Watching the "Wannabes" on the Hooters Tour
The NGA Hooters Tour has come to our club this week, so I was able to spend a little time with some of the "wannabes" who toil out here, trying to see if their game can be taken to “The Show” that is the Nationwide Tour and eventually the PGA Tour. There is a lot of raw talent out here, but the hard truth is that very few will ever make it to the next level. There are a lot of reasons for that, but we must realize that the relative handful of golfers that play at the highest level represent the “best of the best of the best”. The talent level of even the journeyman PGA Tour professional is something to behold, actually.
So what’s the big difference between these guys and those who are playing The Old Course this week? Well, there are quite a few. Distance certainly isn’t one. The Hooters Tour has a long drive contest on Pro Am day and the winning shot was 367 yards! My host golf professional put it succinctly when he said "That was gross!"
I played in the pro am with a very nice young man who wasn’t nearly that long, but he was loaded with "game." His trajectories were tight and consistent, his directional control excellent, short game was sharp (when he had to use it). I believe he represented the norm out there – plenty of distance, good ball control, nice looking shots.
But most of them will never advance beyond this stage of competition, and most probably will fade from here within a year or two, as this is a tough life. Many travel together in car pools, bunk 3-4 to a room; some stay with host families for the week. You can tell they are living on shoestrings . . . fewer than 30 guys have made even $20 grand this year!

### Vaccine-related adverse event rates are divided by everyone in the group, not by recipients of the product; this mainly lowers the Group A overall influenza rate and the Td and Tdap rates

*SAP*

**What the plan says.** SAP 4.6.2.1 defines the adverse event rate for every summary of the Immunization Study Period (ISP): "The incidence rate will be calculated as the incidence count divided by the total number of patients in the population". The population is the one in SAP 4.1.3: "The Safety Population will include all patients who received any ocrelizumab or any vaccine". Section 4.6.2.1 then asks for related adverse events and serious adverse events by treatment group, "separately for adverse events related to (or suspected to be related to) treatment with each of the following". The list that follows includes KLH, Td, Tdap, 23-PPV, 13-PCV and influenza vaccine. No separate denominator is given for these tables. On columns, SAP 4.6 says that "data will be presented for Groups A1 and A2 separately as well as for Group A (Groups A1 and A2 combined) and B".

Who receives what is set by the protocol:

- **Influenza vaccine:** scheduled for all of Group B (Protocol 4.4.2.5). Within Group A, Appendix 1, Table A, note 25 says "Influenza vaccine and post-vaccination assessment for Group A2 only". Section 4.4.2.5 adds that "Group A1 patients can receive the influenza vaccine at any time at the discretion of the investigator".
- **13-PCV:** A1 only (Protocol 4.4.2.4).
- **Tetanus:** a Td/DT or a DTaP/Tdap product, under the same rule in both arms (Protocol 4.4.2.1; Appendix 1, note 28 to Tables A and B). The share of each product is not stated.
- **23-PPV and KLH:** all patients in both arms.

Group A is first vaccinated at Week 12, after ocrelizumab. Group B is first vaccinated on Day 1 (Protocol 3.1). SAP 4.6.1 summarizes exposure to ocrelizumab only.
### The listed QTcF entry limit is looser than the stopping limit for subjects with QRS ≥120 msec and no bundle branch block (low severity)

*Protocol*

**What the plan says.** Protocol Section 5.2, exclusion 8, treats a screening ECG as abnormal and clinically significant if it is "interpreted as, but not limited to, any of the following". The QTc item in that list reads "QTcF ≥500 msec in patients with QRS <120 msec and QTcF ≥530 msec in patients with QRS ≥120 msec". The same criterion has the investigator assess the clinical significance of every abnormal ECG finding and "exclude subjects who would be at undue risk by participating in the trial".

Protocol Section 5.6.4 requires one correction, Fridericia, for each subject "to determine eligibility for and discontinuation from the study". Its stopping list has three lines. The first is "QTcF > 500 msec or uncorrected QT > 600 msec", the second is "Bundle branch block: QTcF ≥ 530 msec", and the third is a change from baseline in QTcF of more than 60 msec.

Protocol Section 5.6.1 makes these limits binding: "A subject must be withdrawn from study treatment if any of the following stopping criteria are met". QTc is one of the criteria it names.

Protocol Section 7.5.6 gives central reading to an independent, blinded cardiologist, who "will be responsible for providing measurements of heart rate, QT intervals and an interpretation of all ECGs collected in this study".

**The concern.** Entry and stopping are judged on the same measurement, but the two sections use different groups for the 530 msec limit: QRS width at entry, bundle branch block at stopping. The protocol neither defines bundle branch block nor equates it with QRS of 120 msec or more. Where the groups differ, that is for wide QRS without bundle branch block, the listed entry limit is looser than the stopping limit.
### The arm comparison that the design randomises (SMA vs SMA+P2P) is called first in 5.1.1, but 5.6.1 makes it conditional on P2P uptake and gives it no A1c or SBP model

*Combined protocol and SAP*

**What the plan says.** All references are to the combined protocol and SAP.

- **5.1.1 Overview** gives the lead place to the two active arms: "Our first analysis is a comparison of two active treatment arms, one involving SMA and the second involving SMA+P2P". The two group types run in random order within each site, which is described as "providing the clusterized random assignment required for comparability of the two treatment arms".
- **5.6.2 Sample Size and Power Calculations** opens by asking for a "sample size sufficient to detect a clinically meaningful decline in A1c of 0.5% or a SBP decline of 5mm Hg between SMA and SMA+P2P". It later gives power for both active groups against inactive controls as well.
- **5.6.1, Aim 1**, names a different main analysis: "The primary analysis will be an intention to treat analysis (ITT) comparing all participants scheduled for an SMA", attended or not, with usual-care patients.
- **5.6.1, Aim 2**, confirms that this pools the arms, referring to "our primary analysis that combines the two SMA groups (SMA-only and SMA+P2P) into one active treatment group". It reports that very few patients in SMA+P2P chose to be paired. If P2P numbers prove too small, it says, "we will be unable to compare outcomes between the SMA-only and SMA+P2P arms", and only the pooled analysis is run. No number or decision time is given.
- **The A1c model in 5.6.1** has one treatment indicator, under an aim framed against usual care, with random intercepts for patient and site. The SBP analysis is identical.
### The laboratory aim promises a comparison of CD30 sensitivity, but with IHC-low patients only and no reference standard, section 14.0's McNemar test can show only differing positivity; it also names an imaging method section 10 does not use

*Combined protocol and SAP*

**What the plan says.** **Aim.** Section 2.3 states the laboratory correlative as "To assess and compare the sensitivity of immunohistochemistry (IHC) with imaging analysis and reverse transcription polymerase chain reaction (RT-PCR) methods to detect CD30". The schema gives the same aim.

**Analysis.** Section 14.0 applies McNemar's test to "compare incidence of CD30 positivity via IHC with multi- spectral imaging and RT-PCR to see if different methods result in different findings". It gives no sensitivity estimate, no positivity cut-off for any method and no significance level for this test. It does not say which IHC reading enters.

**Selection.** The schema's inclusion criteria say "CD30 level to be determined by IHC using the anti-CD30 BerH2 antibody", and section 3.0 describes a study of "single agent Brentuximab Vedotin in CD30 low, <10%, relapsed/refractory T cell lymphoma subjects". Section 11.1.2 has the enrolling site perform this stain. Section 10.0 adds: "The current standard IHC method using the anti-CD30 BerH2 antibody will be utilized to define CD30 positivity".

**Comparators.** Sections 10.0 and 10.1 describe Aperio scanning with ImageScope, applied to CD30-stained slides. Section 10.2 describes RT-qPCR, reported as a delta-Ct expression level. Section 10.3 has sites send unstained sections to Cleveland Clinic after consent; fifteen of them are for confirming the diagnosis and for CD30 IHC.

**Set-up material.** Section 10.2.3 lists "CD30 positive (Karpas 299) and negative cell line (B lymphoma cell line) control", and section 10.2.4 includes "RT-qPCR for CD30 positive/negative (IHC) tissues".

The Big Difference
If there was anything I would have commented on to my Pro Am pro (of course I didn’t), it was that he looked rather “manufactured” over the putter. There just wasn’t an appearance of comfort and confidence when he set up to a putt. In fact, as I watched dozens of guys on the putting green, I saw that a lot. Guys that quite apparently are struggling to make the putts they know they need to make. It’s hard to explain, but most good putters just look relaxed and "natural" when they get over the ball. And I think most good putters have little to no thought about their mechanics – it’s all about making the putt! I’ll bet if I were to go out and watch the last few groups on Sunday, almost all of those top 15-20 guys would be among the group who seem to look that way on the greens.
The Other Big Difference
As I was “working” the putting green, showing our EIDOLON wedges to some of the players, I had a nice visit with a young man who was diligently hitting little pitch shots to a difficult target he had set up. He had chosen a short pitch over a rise, into a side slope, and had made a 3’ ring around a hole with golf tees. He explained that his drill was that he couldn’t leave until he had hit five shots in a row inside that circle. He went on to explain that his observation of the “big tour” pros is that the biggest difference between them and “us” is that their short games are so damn good. He knew the percentages of putts made on the PGA Tour inside 3 feet, from 3-7 feet and so on, and said that his percentages were not that much different. The difference, as he explained it, is that they hit it so dang close when they miss a green, and that’s what he knew he needed to work on if he was to move up. I suspect that most all of these guys could follow his advice.